• Left Wing,  Gatu (Aces)
  • Behind the striker , Aditya (Cyclones)


  • Daniel, Hurricanes (u-11s)


Morwin (Aces)

Kapil (hurricanes)

Akshay (hurricanes)

Varun (Aces- u-11s)

Sahail (Cyclones)

Mark (Cyclones)

The first half was a pretty scrappy affair reflected in the 0-0 score line at half-time. Although we had probably shaded the play we had not performed anywhere as well as we could, particularly at the back where the line was very sloppy, after telling the team they needed to work on this and show more confidence in their own ability on the ball the second half saw a huge improvement. Keeping the ball on the floor we played some really good football and thoroughly dominated the opposition whilst the rolling subs came into the system flawlessly when called upon. Despite this domination, as time pressed on we began to worry that this might not be our day as we saw a host of chances go begging. However this was when, as if reading our minds, Aditya stepped up to emphatically blow these worries away; guiding home a half volley from twenty yards out- the goal that would prove to be the winner. This win was undoubtedly the highlight of our team here thus far as we saw the kids who we had worked with day by day for the last month put those lessons into practice with a thoroughly composed display, playing ‘the Arsenal way’ to outplay a far bigger side. The game also saw a number of sterling individual performances; the Man of the Match award which went to Prakash could just as easily have gone to Rohilla, Gatu, Arbaaz, Pradeep or Daniel who belied the age difference by absolutely throwing himself into challenges with defenders  about a foot taller than him!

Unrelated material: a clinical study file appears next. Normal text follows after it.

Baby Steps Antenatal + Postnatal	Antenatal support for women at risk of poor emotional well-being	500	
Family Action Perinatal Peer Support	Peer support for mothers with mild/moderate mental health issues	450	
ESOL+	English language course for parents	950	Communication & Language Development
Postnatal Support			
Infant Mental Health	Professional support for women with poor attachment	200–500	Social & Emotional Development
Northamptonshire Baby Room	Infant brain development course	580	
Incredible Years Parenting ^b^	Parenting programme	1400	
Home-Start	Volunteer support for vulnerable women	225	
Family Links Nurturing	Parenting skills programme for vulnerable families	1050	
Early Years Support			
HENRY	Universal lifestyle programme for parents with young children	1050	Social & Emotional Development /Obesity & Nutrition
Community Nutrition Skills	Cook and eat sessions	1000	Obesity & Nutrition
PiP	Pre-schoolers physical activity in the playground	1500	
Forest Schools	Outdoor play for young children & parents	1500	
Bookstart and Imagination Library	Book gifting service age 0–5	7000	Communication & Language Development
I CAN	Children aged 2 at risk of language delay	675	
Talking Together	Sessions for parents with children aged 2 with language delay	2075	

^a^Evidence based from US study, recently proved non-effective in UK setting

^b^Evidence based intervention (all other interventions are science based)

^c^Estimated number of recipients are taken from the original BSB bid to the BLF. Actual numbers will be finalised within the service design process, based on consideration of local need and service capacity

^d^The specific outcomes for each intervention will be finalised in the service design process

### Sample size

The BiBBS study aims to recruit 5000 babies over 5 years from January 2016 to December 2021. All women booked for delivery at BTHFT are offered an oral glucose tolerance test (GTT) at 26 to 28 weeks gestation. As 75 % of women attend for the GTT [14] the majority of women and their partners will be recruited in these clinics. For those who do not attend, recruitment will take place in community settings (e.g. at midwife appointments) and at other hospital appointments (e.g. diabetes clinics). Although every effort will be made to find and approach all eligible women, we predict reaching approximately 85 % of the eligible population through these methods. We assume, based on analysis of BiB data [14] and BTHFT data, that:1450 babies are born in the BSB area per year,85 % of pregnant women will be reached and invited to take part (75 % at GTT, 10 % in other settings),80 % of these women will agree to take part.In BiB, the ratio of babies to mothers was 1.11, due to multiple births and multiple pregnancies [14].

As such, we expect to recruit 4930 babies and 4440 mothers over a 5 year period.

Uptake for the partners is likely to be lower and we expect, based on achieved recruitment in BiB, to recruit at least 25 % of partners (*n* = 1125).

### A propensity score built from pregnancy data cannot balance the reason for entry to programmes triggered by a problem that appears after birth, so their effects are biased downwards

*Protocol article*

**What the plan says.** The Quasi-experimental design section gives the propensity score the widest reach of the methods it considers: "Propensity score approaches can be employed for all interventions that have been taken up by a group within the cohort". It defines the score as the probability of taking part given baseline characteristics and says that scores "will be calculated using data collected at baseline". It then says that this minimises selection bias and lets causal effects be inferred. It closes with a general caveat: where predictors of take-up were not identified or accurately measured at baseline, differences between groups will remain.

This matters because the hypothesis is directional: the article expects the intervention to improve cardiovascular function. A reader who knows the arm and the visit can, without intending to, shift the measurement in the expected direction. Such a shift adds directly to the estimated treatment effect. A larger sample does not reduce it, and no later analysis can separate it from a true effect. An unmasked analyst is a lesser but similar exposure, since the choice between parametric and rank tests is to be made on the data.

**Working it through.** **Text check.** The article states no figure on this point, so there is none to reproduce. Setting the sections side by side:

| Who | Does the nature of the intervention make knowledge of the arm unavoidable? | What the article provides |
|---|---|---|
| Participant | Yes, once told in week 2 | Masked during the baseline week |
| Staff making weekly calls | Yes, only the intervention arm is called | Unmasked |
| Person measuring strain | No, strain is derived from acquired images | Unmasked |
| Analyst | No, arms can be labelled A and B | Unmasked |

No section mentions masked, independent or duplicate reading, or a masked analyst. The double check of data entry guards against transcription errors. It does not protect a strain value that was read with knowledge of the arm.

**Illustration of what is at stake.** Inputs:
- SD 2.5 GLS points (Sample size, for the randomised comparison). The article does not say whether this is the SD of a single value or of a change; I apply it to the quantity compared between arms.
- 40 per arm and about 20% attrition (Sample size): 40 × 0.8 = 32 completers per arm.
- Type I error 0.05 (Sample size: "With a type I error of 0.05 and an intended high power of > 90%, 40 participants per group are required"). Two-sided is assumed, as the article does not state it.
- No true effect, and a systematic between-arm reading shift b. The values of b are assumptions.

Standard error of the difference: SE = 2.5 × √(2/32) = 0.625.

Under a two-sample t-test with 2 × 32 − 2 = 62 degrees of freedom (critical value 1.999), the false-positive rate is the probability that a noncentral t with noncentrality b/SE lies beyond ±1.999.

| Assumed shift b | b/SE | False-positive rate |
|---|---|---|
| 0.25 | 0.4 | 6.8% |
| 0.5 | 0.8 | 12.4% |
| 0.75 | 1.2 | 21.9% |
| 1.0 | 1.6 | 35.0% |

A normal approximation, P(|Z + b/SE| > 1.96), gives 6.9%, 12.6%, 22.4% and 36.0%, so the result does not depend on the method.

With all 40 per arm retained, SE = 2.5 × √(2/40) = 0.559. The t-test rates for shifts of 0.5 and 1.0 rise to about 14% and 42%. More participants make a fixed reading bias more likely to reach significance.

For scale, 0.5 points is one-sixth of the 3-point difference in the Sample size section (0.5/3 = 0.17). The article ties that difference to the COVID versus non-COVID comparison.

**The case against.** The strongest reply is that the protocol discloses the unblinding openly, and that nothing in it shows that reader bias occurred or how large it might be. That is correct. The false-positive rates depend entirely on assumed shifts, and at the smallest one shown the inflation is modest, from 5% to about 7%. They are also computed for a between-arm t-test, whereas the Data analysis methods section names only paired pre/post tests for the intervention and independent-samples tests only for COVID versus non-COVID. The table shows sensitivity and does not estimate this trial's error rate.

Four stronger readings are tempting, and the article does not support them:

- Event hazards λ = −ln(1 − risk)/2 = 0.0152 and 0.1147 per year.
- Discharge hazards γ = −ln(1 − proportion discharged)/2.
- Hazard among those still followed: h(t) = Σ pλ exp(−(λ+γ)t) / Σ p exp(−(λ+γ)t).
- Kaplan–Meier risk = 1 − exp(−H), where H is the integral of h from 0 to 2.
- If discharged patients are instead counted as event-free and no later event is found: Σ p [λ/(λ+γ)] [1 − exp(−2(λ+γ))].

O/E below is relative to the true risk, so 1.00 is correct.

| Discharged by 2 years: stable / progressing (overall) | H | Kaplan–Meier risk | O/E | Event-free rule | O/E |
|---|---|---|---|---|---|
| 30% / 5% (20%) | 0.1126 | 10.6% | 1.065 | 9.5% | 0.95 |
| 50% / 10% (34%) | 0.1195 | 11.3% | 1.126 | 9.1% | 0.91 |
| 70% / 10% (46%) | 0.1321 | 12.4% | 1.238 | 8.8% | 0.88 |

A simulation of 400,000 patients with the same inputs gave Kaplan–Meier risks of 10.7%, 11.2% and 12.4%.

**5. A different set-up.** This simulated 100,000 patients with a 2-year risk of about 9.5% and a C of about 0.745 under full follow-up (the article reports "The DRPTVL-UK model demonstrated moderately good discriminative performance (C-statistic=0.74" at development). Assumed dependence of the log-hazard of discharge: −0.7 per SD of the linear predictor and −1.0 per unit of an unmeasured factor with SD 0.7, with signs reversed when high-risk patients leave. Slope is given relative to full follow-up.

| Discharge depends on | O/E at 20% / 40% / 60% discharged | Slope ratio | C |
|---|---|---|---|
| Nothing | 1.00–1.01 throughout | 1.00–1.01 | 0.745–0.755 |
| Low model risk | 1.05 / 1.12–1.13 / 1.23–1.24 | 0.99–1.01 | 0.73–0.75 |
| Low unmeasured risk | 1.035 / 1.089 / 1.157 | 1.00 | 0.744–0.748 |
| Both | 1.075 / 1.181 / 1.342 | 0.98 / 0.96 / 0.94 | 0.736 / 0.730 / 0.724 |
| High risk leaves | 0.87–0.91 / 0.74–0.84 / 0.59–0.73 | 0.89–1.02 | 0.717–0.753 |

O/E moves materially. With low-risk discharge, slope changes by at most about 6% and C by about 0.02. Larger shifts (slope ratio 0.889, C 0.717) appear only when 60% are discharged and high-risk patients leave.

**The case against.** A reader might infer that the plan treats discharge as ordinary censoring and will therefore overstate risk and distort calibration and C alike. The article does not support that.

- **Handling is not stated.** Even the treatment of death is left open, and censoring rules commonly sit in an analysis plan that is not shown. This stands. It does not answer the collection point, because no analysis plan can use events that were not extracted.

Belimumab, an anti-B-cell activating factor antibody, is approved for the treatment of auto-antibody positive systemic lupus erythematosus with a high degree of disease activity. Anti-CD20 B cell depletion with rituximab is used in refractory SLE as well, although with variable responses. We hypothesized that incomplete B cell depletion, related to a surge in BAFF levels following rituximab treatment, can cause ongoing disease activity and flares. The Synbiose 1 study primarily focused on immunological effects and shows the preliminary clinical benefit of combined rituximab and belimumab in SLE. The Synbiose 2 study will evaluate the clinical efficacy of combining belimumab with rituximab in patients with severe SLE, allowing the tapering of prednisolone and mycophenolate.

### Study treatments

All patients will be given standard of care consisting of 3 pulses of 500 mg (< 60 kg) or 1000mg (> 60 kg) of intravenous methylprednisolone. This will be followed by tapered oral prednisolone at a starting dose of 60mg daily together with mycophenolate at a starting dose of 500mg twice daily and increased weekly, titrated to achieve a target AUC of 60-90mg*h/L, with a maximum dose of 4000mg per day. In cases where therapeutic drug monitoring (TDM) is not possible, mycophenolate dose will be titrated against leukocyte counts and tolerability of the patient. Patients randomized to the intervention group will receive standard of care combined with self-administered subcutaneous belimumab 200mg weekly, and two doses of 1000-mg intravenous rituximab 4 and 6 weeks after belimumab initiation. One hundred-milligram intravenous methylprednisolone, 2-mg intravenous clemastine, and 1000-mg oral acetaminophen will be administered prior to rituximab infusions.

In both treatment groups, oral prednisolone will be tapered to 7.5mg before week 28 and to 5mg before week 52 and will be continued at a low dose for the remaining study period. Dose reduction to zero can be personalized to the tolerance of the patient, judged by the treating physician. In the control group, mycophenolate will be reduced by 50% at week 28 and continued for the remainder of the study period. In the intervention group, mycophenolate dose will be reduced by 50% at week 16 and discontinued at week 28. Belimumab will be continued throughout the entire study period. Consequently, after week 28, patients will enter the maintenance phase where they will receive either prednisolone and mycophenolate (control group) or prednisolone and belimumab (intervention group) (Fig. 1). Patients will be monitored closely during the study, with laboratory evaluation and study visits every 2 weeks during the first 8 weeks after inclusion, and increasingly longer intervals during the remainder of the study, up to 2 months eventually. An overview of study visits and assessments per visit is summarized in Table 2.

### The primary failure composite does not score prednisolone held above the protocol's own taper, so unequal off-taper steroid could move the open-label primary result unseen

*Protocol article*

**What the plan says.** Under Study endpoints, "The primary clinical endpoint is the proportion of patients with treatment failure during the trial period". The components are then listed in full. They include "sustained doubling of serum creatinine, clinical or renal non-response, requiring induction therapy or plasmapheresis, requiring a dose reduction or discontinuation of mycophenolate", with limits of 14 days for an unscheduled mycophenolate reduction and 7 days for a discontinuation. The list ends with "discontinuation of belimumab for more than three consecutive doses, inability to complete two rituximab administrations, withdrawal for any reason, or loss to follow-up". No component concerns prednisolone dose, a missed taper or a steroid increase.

After this heroic win, and subsequent night out in celebration, came the traditional Sunday matchday. This week Ali and I agreed I would take the Ten Hurricanes and Eleven Aces teams whilst he took the Cyclones and Lightning Strikers. The first game was a pretty quiet affair as the Ten Hurricanes achieved a relatively routine victory over the Lightning Strikers after a composed performance in midfield and two clinical finishes from Akshay (modelling the new boots he had received the night before!).  The game that followed this one was anything but quiet as the Serious Cyclones and Eleven Aces served up probably the most exciting game of the league season so far. Fresh from his heroics of the night before Aditya ignited the game in the opening minutes by pouncing onto a loose ball to drive in a wondergoal from half-way and bullet the cyclones into a 1-0 lead, after this goal the rest of the opening quarter saw the Aces dominating possession without ever really looking dangerous, this pattern continued into the second quarter until a quick counter from the Cyclones was ended by a mistimed tackle inside the Aces penalty box – leading to Aditya coolly slotting home to ensure his team held a 2-0 lead, largely against the run of play, at half-time. Despite telling my team there was no reason to panic this second goal forced me into a tactical reshuffle, going from 2 to 3 in midfield with Gatu moving inside and Rubal and Pradeep playing as the defensive pair. This change paid dividends in the third quarter as, breaking from midfield, Gatu got us back into the game as he steered a long ball home to leave the score at 2-1 with a quarter to go. The last quarter was the most action-packed fifteen minutes we have seen in our time here as the Aces, buoyed by Gatu’s goal came steaming out of the blocks and equalised early on through a goal from Morwin, who was to be the dominant player of the quarter. This goal seemed to take the belief out of the Cyclones and we were soon into the lead as Vivek converted a Morwin cross, however just as I was thinking about moving back to 3 at the back the Cyclones stormed forward to score a shock equaliser, converted once again by Aditya. This goal could have knocked the confidence of the Aces but to their credit they responded by steaming down the other end of the pitch and snatching back the lead, this was to prove the decisive moment in the match as the Cyclones never looked like getting back into the game afterwards and all that was left was for us to extend our lead with another late goal to seal an epic 5-3 win and end a frenetic final quarter. This game was yet another demonstration of why Eleven Aces are leading the league, not only do they posses some of the best individuals in the programme but as a team they have continually displayed great mental strength and a never say die attitude which makes them very much the Manchester United of the IYSA league! After the games we had some visitors for lunch in the forms of Prakash, Varun and Rishab who had been keen to visit our house for a while, after Robi had insisted on giving them 2nds of everything we spent most of the afternoon showing them pictures of Arsenal, videos of the players we had assigned to each of them (Arteta for Prakash, Rosicky for Varun and Gervinho for Rishab) and playing an online penalty shootout game. All in all a good afternoon which the kids seemed to really enjoy, planning another visit for he week after next!